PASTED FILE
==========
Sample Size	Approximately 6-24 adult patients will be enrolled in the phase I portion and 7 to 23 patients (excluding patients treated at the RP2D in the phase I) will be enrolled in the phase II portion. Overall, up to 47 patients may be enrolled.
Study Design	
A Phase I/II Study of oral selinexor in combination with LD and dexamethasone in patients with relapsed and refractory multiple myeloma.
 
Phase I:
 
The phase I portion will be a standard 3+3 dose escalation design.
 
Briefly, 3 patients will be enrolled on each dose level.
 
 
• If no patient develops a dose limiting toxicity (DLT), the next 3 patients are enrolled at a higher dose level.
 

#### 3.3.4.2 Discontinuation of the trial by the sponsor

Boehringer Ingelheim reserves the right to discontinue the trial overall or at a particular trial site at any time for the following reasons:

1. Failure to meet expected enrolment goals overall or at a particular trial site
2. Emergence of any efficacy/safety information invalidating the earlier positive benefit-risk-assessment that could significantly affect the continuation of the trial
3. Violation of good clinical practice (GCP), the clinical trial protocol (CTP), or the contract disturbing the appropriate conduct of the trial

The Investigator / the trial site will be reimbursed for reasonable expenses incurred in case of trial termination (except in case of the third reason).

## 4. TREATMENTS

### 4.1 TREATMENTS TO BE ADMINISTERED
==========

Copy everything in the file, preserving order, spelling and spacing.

Sample Size	Approximately 6-24 adult patients will be enrolled in the phase I portion and 7 to 23 patients (excluding patients treated at the RP2D in the phase I) will be enrolled in the phase II portion. Overall, up to 47 patients may be enrolled.
Study Design	
A Phase I/II Study of oral selinexor in combination with LD and dexamethasone in patients with relapsed and refractory multiple myeloma.
 
Phase I:
 
The phase I portion will be a standard 3+3 dose escalation design.
 
Briefly, 3 patients will be enrolled on each dose level.
 
 
• If no patient develops a dose limiting toxicity (DLT), the next 3 patients are enrolled at a higher dose level.
 

#### 3.3.4.2 Discontinuation of the trial by the sponsor

Boehringer Ingelheim reserves the right to discontinue the trial overall or at a particular trial site at any time for the following reasons:

1. Failure to meet expected enrolment goals overall or at a particular trial site
2. Emergence of any efficacy/safety information invalidating the earlier positive benefit-risk-assessment that could significantly affect the continuation of the trial
3. Violation of good clinical practice (GCP), the clinical trial protocol (CTP), or the contract disturbing the appropriate conduct of the trial

The Investigator / the trial site will be reimbursed for reasonable expenses incurred in case of trial termination (except in case of the third reason).

## 4. TREATMENTS

### 4.1 TREATMENTS TO BE ADMINISTERED